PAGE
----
- Researchers from the University of Science and Technology of China have developed a new way to create dynamic ultrahigh-density 3D holographic projections.
- This new approach, called three-dimensional scattering-assisted dynamic holography (3D-SDH), overcomes two long-existing bottlenecks in current digital holographic techniques – low axial resolution and high interplane crosstalk – that limit the quality of the 3D display.
A team of researchers at the University of Science and Technology of China and the National University of Singapore have developed a new approach called three-dimensional scattering-assisted dynamic holography (3D-SDH) that enables dynamic ultrahigh-density 3D holographic projections.
This new technology could allow for more realistic representations of the world around us, opening up new possibilities for virtual reality and other applications.
According to Lei Gong, who led the research team, “a 3D hologram can present real 3D scenes with continuous and fine features,” and for virtual reality, this new method could be used with headset-based holographic displays to greatly improve the viewing angles and enhance the 3D viewing experience.
To create a realistic-looking holographic display of 3D objects, high-resolution images need to be projected onto a large number of successive planes that are spaced closely together to achieve high depth resolution.
The team’s new approach overcomes two long-existing bottlenecks in current digital holographic techniques, low axial resolution and high interplane crosstalk, which have prevented fine depth control of the hologram and limited the quality of the 3D display.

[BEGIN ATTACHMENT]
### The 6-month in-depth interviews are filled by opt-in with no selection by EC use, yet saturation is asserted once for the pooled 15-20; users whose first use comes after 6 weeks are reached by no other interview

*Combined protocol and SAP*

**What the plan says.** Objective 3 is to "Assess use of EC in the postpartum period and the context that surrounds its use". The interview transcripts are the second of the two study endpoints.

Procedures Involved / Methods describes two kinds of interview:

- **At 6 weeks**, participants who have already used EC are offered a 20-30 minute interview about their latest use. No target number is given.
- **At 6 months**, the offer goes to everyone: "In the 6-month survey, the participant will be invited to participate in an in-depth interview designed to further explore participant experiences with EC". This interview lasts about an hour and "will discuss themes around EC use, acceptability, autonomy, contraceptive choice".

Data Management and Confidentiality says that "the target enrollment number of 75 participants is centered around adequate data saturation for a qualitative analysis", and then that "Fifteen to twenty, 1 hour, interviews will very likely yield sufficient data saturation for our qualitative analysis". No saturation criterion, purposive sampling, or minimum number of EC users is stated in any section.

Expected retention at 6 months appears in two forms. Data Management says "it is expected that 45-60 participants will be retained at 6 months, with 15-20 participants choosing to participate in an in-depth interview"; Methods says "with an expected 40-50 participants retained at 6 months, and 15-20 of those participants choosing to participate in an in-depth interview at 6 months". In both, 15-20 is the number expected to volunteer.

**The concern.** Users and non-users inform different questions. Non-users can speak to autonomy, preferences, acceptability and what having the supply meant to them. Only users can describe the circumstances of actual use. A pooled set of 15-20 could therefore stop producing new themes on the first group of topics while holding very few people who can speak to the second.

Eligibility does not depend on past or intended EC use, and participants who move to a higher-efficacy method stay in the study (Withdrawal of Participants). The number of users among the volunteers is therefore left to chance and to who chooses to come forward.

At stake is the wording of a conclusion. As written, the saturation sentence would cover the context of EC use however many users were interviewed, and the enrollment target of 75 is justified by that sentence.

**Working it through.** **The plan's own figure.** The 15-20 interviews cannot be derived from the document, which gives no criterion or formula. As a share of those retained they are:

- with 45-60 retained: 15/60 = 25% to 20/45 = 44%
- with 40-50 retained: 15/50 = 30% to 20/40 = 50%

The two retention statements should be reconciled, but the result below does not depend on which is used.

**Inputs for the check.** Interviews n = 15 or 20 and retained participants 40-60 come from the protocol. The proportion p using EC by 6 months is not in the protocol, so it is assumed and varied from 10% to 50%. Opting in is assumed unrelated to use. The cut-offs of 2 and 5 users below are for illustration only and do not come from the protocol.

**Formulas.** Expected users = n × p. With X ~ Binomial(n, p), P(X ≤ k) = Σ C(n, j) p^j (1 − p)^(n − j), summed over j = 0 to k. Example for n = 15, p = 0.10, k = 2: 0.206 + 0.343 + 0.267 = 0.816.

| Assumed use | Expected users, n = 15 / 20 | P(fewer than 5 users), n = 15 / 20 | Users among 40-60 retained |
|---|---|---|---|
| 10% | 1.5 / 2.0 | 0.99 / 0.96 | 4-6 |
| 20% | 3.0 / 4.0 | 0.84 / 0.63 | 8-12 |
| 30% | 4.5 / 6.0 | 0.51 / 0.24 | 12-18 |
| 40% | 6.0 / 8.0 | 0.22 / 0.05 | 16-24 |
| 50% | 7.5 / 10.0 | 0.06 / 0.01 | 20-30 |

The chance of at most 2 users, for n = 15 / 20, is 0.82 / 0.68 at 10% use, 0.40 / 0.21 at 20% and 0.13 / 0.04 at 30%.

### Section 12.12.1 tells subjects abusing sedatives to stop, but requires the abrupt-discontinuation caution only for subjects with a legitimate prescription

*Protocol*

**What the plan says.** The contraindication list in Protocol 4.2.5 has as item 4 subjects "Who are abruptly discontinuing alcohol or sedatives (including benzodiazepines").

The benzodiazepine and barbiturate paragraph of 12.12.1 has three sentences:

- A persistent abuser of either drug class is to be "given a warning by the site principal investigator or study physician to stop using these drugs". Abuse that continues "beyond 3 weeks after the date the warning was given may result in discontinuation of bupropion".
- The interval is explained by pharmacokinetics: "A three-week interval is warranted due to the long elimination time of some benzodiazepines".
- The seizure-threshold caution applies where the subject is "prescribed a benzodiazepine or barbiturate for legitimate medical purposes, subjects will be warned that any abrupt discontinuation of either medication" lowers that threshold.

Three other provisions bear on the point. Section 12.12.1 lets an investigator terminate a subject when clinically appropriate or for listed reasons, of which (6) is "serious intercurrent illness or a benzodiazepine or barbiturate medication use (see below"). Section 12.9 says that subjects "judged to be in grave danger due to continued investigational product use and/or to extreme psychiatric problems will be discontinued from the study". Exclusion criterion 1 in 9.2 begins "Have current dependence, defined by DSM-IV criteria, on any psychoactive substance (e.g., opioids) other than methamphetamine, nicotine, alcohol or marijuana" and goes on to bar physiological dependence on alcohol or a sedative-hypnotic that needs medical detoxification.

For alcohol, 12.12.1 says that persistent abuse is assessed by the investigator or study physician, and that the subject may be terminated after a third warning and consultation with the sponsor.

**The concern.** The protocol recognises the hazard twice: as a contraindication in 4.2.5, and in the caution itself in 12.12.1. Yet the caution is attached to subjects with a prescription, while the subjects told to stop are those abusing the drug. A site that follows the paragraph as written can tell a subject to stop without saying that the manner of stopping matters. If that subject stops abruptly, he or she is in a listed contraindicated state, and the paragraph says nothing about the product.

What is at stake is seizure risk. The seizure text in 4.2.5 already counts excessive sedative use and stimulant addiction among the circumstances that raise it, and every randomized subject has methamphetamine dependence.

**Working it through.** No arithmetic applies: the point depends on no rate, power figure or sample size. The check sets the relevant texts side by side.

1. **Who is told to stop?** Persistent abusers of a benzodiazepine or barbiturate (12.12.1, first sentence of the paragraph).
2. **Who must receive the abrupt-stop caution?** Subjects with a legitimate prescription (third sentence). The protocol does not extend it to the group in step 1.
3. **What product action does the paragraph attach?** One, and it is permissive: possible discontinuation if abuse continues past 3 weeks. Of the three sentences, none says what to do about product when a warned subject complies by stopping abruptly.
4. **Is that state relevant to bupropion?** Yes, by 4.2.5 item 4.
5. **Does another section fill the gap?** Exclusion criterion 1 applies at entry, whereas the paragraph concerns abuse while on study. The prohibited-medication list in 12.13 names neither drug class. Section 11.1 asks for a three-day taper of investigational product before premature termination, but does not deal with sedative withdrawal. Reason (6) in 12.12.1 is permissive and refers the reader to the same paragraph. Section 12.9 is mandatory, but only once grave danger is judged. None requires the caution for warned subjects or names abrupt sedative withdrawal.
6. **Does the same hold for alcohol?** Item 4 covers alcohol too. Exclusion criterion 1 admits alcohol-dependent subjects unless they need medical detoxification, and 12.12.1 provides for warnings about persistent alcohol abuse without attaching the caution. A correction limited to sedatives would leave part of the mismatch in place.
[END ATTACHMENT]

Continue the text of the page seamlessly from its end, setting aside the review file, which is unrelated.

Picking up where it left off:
The researchers combined a spatial light modulator (SLM) with a diffuser to enable multiple image planes to be separated by a much smaller amount without being constrained by the properties of the SLM.
By also suppressing crosstalk between the planes and exploiting scattering of light and wavefront shaping, this setup enables ultrahigh-density 3D holographic projection.
The team’s new method achieved an improvement in axial resolution of more than three orders of magnitude over the conventional counterpart, which means a depth resolution more than three orders of magnitude greater than state-of-the-art methods for multiplane holographic projection.
The researchers demonstrated point-cloud 3D images and projected a 3D rocket model with 125 successive image planes at a depth interval of 0.96 mm in a single 1000×1000-pixel hologram. In comparison, another recently developed approach known as random vector-based computer-generated holography achieved 32 image planes with a depth interval of 3.75 mm.
While the 3D holograms demonstrated by the researchers are all point-cloud 3D images, ultimately, they would like to be able to project a collection of 3D objects with a hologram, which would require a higher pixel-count hologram and new algorithms.
The team believes their approach could also improve holography-based optical encryption by allowing more data to be encrypted in the hologram.